No. 2,359 distinctly states that gun-cotton is dissolved in alcohol. Nothing is said about distilling or preparing the alcohol, or dehydrating it. In No. 2,675 alcoholic spirit-is described as distilled over chloride of calcium, and then employed, either alone or combined with the light spirits from coal naphtha or other mineral naphtha, as a solvent of gun-cotton. No. 1,313 describes the use, as a solvent of pyroxyline, Of alcohol distilled off chloride of calcium, combined with camphor, the alcohol so distilled being called an ordinary volat1le solvent. In No. 1,675 dehydrated or strong alcohol, obtained by distilling commercial alcohol off fused chloride of calcium, is described as It solvent of pyroxyline, either alone, or mixed with light mineral naphtha. In No. 1,313 the pyroxyline is moistened with the ordinary solvent, and then the camphor and oil are added, and the. mixture is ground. In the defendant's manufacture the xyloidine and the dry camphor are mixed and then ground together, and the ground mixture is steeped in alcohol. No. 97,454 claims broadly the nse of camphor, in conjunction with alcohol, without reference to any order of manipulation. It covers equally the liquid resulting from the combination of alcohol and camphor, to which the xyloidine is added, and the mixing of the xyloidine first with either the alcohol or the camphor, and the addition of the other ingredient. In No. 1,313 the ordinary volatile solvent, alcohol distilled off chloride of calcium, is used to moisten the pyroxyline, and the camphor is added, which, the patent says, has the effect to render such ordinary volatile solvent more suitable for use. The camphor is stater! to be used in place of prepared nitro-benzole or aniline, which is a solvent. The camphor, therefore, co-opemtes with the alcohol, and thecombination acts as a solvent. In No. 97,454 it is said that the solvents of that patent "differ from the ordinary known solvents of xyloidine in that these menstrua which are employed are not necessarily, in themselves, solvents of xyloidine, but became so by the a'ldition of the bodies, compounds, or substances herein referred to." In the former decision it was said that the invention of Spill was "the discovery of the fact that camphor and alcohol, when united, would be a solvent of xyloidine." It was also said that the defendant dissolved its xyloidine "by the joint action of the camphor and the alcohol," and that "neither alone is a solvent of xyloidine." Whether either alone is or is not a solvent of xyloidine is of no importance. The defendant employs as a solvent the combination of alcohol and camphor. That is what No. 97,454 claims-employing as a solvent camphor in conjunction with alcohol. What No. 97,454 says is, that the menstrua employed. are not "necessarily, in themselves," solvents of xyloidine. Yet, if what is employed is essentially a combination of spirits of wine and camphor, it is an infringement of No. 97,454; and, if what was essentially a combinatiun of spirits of wine and camphor was before described as a solvent., No. 97,454 is not valid.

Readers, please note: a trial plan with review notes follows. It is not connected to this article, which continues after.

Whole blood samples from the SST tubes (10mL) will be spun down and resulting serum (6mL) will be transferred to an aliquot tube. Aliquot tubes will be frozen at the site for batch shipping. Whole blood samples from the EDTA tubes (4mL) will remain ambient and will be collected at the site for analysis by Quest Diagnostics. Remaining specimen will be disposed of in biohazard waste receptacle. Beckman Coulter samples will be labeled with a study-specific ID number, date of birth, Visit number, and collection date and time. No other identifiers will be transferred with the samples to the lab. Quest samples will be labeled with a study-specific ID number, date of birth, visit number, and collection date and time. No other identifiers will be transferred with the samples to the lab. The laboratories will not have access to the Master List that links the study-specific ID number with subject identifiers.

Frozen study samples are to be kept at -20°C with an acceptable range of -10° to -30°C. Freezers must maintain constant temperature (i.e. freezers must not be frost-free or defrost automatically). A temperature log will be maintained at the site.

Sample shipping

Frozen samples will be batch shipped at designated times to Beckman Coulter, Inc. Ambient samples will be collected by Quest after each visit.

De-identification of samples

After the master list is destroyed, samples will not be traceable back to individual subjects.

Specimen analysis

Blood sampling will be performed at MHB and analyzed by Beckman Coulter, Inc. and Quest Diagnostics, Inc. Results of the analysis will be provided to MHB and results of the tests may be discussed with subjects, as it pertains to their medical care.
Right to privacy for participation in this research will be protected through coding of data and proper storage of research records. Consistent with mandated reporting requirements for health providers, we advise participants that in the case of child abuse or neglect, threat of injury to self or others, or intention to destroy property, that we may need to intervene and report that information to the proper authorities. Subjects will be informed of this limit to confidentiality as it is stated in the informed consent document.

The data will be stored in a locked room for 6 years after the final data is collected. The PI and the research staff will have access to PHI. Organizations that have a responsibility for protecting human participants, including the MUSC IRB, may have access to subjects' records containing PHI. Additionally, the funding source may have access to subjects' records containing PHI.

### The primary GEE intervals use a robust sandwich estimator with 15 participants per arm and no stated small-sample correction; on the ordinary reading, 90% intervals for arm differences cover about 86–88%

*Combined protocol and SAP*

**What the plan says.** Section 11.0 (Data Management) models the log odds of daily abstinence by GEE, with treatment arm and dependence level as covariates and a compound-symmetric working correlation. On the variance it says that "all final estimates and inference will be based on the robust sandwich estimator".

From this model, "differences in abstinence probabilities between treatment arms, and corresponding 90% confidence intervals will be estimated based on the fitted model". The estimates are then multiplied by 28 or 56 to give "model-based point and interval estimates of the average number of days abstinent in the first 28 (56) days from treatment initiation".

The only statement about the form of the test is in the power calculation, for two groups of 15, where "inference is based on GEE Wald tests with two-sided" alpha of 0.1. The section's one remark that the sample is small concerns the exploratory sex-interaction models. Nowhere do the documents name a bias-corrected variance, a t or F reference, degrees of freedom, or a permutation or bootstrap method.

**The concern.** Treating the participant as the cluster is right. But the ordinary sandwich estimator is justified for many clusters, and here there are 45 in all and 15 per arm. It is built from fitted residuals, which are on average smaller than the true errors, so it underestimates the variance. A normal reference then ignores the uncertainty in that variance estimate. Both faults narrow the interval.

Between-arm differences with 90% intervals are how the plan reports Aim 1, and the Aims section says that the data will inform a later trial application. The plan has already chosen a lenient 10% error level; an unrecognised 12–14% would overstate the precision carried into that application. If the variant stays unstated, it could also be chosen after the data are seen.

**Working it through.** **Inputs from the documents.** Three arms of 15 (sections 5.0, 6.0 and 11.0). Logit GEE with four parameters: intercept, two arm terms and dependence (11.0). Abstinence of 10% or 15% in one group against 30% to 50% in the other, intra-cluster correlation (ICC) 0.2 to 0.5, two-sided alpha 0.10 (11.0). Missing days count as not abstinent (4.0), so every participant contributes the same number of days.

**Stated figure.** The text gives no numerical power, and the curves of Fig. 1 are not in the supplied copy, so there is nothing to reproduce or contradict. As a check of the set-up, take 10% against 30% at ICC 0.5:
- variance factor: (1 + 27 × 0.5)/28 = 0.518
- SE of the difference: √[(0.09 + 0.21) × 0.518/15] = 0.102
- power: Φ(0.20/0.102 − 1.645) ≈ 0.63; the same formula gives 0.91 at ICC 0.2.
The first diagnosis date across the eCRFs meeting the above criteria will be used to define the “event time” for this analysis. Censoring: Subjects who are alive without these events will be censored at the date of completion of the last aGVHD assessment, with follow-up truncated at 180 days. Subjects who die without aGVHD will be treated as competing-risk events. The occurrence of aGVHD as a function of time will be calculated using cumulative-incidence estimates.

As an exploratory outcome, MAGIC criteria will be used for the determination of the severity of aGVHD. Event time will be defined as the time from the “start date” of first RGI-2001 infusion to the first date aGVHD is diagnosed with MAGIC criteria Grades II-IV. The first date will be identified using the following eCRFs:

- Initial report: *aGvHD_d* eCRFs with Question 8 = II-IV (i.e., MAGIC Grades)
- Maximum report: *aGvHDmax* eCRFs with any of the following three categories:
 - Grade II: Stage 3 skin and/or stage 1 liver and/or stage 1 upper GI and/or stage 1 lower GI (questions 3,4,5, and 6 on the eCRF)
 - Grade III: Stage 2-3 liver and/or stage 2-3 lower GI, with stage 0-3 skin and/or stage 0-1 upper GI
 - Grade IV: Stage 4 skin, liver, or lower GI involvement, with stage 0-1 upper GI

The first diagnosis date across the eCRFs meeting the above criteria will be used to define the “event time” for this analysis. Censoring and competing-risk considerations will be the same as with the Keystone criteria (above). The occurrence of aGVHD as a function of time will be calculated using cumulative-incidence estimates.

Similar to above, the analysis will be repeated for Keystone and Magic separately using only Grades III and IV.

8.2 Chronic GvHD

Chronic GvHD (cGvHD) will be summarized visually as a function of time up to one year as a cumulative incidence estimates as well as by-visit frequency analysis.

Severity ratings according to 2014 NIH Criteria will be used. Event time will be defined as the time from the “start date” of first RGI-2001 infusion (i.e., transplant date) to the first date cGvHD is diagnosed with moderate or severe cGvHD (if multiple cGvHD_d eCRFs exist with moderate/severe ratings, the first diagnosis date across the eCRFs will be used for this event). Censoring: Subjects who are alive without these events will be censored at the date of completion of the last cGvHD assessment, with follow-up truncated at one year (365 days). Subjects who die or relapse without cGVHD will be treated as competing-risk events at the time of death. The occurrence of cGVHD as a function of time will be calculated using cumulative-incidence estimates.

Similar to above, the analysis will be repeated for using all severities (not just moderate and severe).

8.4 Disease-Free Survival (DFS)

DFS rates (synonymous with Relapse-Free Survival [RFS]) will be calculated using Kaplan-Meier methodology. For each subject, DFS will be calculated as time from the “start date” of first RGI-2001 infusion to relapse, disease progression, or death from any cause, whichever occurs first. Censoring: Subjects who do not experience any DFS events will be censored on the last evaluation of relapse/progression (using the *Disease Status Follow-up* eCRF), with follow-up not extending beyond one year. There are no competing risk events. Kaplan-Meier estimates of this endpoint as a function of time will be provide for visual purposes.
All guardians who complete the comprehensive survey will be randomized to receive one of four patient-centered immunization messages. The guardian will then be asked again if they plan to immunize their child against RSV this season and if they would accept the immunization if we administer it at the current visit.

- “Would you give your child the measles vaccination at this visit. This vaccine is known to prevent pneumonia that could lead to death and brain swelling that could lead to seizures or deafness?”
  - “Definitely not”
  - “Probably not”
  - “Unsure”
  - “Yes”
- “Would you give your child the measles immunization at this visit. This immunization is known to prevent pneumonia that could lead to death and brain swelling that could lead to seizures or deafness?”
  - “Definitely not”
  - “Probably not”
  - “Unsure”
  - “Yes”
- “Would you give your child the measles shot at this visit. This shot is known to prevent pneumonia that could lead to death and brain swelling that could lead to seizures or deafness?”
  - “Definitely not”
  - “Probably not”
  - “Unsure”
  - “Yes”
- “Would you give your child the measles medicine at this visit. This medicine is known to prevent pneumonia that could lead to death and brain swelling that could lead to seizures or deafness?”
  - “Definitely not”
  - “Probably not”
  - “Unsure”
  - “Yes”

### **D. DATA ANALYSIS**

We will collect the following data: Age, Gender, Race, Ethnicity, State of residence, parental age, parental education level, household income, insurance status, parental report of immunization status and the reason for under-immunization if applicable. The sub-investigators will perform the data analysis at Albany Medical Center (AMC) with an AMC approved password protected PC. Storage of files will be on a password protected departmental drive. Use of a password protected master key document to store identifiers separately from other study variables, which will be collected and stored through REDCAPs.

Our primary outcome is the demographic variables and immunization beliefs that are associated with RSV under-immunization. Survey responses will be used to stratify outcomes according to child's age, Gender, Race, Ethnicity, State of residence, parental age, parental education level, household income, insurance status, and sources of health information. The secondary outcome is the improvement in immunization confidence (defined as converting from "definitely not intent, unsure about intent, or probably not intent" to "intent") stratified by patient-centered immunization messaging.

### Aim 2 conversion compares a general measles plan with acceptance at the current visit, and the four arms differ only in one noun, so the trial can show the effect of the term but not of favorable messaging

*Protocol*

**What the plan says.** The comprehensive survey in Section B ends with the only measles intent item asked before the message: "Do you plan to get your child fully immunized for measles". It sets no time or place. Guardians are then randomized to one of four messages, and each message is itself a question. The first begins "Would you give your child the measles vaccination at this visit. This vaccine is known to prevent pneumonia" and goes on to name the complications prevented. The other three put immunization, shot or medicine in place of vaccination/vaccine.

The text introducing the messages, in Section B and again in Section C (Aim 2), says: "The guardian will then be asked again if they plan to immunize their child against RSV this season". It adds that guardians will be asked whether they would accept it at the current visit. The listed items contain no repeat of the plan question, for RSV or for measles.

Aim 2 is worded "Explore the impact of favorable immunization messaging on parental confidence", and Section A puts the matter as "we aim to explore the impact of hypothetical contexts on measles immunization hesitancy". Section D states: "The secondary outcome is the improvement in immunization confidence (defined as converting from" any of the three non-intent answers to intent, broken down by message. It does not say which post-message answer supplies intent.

CELLULOID MANUF'G 00.